On the surface, Ruins of Glitterdeep is a fun little romp through a progressively more challenging series of dungeons with a charming board-game aesthetic. Sadly however, whilst there are genuine elements of brilliance to this title, it’s launch has been mired with problems.
Lantern Boy are a three man team of former industry professionals who are just taking their first steps into the world of mobile gaming as an independent developer. It’s perhaps this virgin territory that has given rise to the biggest complaints we have with Glitterdeep, namely a misjudged pricing scheme and a bare bones release that’s doing its best to funnel you toward premium purchases. There are also performance issues underlying the game that see frequent crashes, slowdown and visual errors that mar the experience.
Graphically, the title uses an unanimated, board-game inspired visual style that allows for pretty 3D models to show off an interesting, sculpted art style. Whilst not animated themselves, these pieces are moved by invisible hands to recreate the concept of a physical game quite successfully. Sadly past the two main characters and limited generic enemy type there’s not a great deal more to see, with background and in-game elements being recycled through much of the games 49 dungeon romp. The game shifts the view on your playing grid in and out depending on its scale, which can make for a pretty experience at lower scales, but a confusing visual mess on larger boards that can take a moment to locate your hero. A strange choice was also made to produce chests as 2D illustrations mapped to some tiles, which sadly feels rushed. It’s a shame because when the game is playing well everything looks perfect, but it doesn’t take much to break the fragile façade. The title screen is the biggest indicator of this, with text on a plain blue background devoid of detail or interest.
In terms of audio, there’s a single musical track played through the game that is pleasant and runs for a decent duration before looping, but is easily disrupted and resets each time the player returns to the main town hub. Sound effects are comparatively loud and not particularly interesting, sticking to a selection of click and tapping noises for the most part. It’s a weak example of sound design.
There’s no real story to back up the gameplay in Glitterdeep, which is very much a wasted opportunity given that the three developers used campaign tools to establish an interesting name for the location and a borderline-comical sense of world that had the potential to channel a sense of satire on more serious dungeon crawls. If only a motivation were given for the games two protagonists, or a short text dialogue were included at the games out-set it would go a long way to making this title feel more original. Sadly we are left in the dark as to why we’re on a trek into the depths of Glitterdeep’s mine.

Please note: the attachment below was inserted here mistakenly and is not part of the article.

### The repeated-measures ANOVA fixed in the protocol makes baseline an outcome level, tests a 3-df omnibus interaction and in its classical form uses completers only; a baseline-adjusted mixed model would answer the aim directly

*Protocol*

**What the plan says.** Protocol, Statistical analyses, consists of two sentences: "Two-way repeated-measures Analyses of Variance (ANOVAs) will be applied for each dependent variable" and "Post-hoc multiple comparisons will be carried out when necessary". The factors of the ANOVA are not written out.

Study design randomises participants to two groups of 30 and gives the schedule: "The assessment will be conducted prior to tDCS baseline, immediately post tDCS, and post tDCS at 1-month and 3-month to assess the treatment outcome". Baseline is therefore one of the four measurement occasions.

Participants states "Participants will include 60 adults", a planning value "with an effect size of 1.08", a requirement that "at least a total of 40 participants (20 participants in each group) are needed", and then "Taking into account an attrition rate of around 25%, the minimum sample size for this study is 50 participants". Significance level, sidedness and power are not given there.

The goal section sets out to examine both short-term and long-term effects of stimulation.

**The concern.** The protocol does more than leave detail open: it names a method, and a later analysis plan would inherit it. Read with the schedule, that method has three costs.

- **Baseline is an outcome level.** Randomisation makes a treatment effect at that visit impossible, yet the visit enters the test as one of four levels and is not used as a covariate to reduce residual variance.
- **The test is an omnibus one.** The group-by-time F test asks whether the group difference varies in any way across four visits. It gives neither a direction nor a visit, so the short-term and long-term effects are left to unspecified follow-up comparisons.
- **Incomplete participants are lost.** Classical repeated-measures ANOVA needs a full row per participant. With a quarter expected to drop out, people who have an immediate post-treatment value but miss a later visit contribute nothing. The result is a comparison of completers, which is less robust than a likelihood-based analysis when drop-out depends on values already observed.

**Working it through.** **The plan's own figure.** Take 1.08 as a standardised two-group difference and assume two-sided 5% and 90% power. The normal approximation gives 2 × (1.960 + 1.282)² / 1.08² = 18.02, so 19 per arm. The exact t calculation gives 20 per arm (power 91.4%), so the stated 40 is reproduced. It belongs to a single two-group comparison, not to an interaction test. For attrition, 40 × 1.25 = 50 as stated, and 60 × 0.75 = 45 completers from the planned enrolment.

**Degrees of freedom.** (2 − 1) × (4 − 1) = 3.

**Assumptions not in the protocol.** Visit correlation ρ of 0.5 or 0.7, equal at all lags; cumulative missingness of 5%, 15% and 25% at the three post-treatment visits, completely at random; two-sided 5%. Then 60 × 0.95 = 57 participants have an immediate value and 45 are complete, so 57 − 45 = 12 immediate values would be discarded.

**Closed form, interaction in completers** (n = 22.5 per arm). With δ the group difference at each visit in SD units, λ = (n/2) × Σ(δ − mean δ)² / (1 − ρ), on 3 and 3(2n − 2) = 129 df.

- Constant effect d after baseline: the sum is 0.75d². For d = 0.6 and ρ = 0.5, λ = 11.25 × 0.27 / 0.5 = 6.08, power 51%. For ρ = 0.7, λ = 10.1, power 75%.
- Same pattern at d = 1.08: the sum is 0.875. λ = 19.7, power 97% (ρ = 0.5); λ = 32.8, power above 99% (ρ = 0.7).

Gameplay mixes puzzle solving and light RPG mechanics into a relatively original take on the Dungeon Crawl subgenre. Each location is a grid, upon which three tiles will be exposed as chests, waiting for you to make your way to them and collect their contents. Collecting all three finished the level but you can retreat at any time with even one chest counting as a win for the short term-goal of unlocking the next chronological stage. You are dealt a hand of tiles that can be placed, one a turn, around the dungeon to build paths and lay walls. This is a satisfying mechanic that adds a good sense of player interaction to the title. Some stages will include monsters, which can at times lay their own tiles, and will actively seek to engage you in combat (which resolves automatically). On occasion these monsters will lay their own tiles, scuppering your plans. Tiles start off as simple open, walled and corner affairs, but open out into more interesting variants as you delve deeper and purchase new tile types for your deck. Some of these, including the dynamite tile, add additional layers of strategy to the game. You’ll escape with gold, which you will need to use to purchase more special tiles, health, attack points and armour in town in order to cope with later levels. Each level of the dungeon has an energy cost, and this is charged from a maximum total of 30, with energy replenishing over time in standard freemium fair. You can earn jewels with which to buy more energy, or potions to restore health in dungeons, but you’re ultimately better served levelling your health higher and trying again instead. At launch the game has one Dwarf for the player to control, and an optional second Priestess character who can be purchased for a mighty £9.99 (£19.99 with a bag of in-game currency), alongside the more traditional infinite energy purchase for £19.99.
As you can no doubt see, that’s a potential £30 for the secondary character and energy unlock, making this game significantly more expensive than your average premium title. This alone wouldn’t be an issue, as much of the game can be played for free, but there’s just not enough present at launch (updates are expected) to justify a purchase, or even to play deeper than floor 20 (by which time the game has established a second monster type aimed at having you purchase the Priestess). The core of Glitterdeep is extremely solid, and perhaps in a few months’ time it will be worth re-downloading this title and seeing if improvements have been made, but for now we can’t recommend playing in good faith.